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Lucky on guard

Lucky belongs to James, a new beekeeper in Nisswa, Minnesota. Lucky reminds me so much of the kitty belonging to Vivian and Craig Scott of Delaware that I just had to post his photo—same passion, same intensity, same zeal for the job. How does one get one of these jobs, I wonder? What are the qualifications? I think I need a new line of work.

Lucky
Lucky hard at work. Photo by James.

Comments

Rusty
Reply

Glen,

Thanks, I think. Some strange photos . . .

Anna S.
Reply

I think it has to do with the bees. They must have a relaxing effect on Lucky 🙂 They surely do that to me!

Merilyn
Reply

No way my new active and seeming bitey bees would let my dog Amos lay down anywhere near the hive. I am not game to come within 7m of the hive.

Rusty
Reply

Merilyn,

My dog stays clear of the hives ever since getting stung as a puppy, but he chases and snaps at bees all day long. He often catches one, gets stung in the mouth (apparently), whines and rubs his nose on the ground for a minute or two, and then starts chasing and snapping again. I really don’t understand. Oh yes, did I mention he’s an Australian Cattle Dog?

Merilyn
Reply

Australian Cattle Dogs are programmed to work and are determined to do so whatever the difficulties or set backs eg getting stung in the mouth. Our Kelpie x dog catches flies that buzz around him. Some times those little black things are not flies and he appears to be stung too.

Merilyn
Reply

I am remiss, my European bees are stingey. Last weekend I saw some flowers for sale growing in pots outside a supermarket in Charters Towers, north Queensland. There were many native bees (little black bees that bite not sting) around the Nemesia flowers and a orange/purple daisy plants. I bought some of these plants and planted them in my garden. I noted that there were no European bees on those plants at the shop. Then I remembered that town, according to a lady I know who had allowed a friend to have a hive in her backyard, no longer allowed European bee hives in the town. She was told she no longer was allowed to have the hive and the owner had it removed.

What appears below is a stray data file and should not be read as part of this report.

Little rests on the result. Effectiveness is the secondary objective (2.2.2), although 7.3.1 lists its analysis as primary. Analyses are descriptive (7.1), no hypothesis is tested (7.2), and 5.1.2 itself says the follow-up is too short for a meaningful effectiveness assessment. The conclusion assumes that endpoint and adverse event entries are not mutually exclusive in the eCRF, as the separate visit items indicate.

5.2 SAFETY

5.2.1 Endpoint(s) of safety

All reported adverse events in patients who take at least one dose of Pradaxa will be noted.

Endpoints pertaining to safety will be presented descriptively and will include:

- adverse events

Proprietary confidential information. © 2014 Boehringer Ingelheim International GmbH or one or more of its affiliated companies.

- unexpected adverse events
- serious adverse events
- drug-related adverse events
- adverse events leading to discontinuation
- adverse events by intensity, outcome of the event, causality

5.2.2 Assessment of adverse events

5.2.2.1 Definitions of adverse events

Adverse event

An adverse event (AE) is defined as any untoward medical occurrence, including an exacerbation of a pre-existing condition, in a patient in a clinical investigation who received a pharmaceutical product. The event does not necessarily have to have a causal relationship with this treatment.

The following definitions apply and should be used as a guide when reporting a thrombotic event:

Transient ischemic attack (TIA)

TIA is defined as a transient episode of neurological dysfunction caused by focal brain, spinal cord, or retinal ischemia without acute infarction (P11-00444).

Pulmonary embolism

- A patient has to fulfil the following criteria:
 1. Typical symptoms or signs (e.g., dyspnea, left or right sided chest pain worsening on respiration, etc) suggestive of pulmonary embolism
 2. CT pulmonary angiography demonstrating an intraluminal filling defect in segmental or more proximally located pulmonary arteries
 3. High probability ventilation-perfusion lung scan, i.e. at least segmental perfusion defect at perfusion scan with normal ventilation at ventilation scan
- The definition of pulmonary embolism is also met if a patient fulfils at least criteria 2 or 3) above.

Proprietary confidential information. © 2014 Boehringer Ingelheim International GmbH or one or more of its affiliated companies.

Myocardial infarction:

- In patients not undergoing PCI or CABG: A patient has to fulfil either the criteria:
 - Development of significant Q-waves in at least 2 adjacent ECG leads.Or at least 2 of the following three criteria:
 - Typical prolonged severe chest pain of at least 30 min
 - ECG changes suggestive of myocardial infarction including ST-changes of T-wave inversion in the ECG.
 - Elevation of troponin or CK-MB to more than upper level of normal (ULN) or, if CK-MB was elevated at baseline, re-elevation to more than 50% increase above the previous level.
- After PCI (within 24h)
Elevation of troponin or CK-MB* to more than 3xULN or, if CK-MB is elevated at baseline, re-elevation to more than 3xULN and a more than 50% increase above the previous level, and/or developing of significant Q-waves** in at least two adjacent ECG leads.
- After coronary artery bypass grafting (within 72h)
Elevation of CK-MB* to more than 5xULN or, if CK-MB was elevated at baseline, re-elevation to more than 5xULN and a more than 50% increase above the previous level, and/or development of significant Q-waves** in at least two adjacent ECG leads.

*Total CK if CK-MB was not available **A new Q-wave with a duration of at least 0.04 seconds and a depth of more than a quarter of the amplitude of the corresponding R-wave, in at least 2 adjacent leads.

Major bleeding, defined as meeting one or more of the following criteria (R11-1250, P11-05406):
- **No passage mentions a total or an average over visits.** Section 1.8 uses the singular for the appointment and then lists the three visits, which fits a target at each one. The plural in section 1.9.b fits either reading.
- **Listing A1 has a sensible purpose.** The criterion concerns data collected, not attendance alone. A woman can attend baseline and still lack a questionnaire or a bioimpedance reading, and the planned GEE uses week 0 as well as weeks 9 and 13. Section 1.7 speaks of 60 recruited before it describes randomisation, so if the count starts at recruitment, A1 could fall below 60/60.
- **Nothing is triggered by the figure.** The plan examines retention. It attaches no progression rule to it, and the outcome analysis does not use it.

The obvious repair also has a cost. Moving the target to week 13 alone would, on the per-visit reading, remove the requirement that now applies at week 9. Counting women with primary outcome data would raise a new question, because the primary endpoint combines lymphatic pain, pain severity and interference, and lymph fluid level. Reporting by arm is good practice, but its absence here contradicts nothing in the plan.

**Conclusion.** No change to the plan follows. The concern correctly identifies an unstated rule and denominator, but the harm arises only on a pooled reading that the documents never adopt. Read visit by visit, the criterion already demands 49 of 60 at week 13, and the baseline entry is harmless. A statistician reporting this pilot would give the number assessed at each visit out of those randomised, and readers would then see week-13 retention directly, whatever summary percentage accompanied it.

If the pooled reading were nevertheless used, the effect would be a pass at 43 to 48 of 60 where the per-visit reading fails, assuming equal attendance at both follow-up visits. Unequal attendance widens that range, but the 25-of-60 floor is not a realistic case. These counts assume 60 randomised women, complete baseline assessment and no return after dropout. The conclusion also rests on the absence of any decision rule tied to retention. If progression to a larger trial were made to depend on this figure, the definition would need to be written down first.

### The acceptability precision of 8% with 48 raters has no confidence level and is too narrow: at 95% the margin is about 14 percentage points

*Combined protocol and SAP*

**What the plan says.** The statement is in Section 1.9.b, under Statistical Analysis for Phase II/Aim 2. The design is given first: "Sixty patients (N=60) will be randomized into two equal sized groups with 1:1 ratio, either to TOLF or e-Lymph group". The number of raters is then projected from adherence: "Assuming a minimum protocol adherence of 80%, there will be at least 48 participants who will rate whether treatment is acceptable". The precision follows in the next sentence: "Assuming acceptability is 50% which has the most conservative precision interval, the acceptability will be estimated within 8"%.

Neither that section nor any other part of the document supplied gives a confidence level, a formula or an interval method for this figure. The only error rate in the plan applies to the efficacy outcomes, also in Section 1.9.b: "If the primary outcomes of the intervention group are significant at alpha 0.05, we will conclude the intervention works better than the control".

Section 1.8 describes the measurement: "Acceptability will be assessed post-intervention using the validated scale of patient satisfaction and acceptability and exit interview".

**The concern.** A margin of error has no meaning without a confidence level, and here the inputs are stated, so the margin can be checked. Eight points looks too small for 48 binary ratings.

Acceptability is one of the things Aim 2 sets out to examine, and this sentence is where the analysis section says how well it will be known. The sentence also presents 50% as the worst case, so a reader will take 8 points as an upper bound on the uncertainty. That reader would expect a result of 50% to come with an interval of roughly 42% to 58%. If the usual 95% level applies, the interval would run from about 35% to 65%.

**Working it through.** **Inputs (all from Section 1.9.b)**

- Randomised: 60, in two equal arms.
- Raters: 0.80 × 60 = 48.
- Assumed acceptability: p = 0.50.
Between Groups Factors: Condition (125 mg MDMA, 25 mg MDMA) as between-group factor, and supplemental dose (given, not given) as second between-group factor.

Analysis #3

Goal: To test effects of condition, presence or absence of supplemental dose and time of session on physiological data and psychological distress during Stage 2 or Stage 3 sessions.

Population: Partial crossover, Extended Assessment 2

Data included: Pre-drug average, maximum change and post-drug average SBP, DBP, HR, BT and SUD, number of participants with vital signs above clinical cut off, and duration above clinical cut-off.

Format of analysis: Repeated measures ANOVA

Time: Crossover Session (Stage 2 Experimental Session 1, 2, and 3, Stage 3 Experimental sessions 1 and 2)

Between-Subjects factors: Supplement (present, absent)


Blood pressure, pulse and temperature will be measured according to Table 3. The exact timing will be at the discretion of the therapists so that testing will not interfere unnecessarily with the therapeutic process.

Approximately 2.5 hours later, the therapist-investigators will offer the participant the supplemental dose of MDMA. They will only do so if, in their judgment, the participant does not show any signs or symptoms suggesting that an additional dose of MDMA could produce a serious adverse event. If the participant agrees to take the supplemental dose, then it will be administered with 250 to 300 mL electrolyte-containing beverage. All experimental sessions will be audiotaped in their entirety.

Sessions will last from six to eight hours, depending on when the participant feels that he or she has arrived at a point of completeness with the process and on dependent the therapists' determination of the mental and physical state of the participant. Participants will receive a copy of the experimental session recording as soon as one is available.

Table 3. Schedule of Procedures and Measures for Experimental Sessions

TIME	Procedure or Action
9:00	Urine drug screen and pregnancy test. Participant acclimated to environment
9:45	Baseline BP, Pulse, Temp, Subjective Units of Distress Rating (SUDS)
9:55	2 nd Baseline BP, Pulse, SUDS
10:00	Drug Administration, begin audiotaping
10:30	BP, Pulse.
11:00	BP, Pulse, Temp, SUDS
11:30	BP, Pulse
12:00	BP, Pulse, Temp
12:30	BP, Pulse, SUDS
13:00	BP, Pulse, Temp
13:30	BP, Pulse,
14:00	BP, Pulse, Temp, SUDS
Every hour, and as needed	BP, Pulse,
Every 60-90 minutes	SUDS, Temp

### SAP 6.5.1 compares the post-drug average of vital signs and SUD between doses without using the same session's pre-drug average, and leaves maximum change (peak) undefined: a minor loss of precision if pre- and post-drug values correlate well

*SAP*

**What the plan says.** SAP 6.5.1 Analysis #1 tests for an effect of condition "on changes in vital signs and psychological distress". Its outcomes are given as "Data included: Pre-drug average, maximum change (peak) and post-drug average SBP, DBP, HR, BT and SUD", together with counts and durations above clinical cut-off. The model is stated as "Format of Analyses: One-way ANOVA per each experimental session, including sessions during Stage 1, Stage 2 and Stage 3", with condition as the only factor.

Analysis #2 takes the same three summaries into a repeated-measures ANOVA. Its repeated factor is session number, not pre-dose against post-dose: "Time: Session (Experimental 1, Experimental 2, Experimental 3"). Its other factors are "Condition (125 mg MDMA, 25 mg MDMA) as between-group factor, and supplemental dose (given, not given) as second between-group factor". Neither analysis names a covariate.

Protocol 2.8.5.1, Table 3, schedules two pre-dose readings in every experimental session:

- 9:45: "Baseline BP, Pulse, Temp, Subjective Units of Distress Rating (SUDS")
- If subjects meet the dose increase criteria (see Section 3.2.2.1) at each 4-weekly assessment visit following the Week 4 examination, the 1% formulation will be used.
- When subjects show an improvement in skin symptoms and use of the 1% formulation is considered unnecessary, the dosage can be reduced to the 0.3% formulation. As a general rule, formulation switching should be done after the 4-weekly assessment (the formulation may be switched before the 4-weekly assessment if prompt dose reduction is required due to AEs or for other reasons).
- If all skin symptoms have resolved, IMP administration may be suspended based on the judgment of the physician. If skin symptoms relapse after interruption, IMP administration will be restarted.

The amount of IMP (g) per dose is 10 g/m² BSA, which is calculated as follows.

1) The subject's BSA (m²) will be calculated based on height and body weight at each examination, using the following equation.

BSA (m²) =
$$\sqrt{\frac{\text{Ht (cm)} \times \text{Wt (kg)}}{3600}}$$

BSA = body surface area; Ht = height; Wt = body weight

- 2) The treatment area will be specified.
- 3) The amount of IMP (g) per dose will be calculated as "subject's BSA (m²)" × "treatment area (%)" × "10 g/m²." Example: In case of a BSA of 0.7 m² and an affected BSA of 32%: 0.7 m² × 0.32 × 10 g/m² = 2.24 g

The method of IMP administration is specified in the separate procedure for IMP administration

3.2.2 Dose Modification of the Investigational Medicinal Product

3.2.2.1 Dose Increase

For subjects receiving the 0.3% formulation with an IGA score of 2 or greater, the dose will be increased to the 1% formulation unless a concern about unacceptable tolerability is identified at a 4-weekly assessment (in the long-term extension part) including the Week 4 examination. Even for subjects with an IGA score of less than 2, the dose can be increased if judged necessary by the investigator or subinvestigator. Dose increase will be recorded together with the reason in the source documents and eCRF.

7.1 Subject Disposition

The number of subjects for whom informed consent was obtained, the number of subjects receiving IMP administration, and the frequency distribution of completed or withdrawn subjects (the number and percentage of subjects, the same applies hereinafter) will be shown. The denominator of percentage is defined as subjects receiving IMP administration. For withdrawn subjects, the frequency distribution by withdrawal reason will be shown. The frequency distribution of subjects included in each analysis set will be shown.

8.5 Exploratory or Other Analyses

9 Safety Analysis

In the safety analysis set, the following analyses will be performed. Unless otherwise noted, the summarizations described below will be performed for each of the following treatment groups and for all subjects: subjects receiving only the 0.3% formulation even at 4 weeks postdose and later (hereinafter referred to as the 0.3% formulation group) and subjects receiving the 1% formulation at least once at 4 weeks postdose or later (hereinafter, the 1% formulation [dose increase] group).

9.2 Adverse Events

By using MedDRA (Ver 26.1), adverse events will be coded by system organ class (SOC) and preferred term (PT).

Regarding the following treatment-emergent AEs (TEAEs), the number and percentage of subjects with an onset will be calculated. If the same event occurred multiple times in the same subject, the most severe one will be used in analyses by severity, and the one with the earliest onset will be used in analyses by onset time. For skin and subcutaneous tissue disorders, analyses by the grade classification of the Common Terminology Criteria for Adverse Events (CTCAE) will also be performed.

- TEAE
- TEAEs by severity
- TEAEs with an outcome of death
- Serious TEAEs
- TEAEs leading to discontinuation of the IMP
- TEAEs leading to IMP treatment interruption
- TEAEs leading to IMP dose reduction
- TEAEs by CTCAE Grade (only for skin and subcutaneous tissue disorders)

James DeYoung
Reply

Thanks for posting, Rusty! I really enjoy your website-it has been very helpful. So far our bees haven’t stung anyone (including Lucky) but we’ll see how that goes!

Susan
Reply

I like the photo… but thought I would share my experience. I have 3 hives on the edge of my property line. My young golden retriever stepped on a honey bee in the grass in the yard on Sunday (at least 30 feet away from the hives). Had an anaphylactic reaction; seizure, vomiting, unconsciousness, hives and facial swelling. Emergency visit to the vet, injections of benadryl and steroids followed by daily oral benedryl and antibiotic for the week. This is my first experience with bee stings in a golden (I have had Goldens since the mid-80’s). Wasn’t aware dogs could have this reaction, but it is common. Epi-pens are not something veterinarians prescribe either, difficult to administer through the coat and to have the dosing correct. Just thought I would share.

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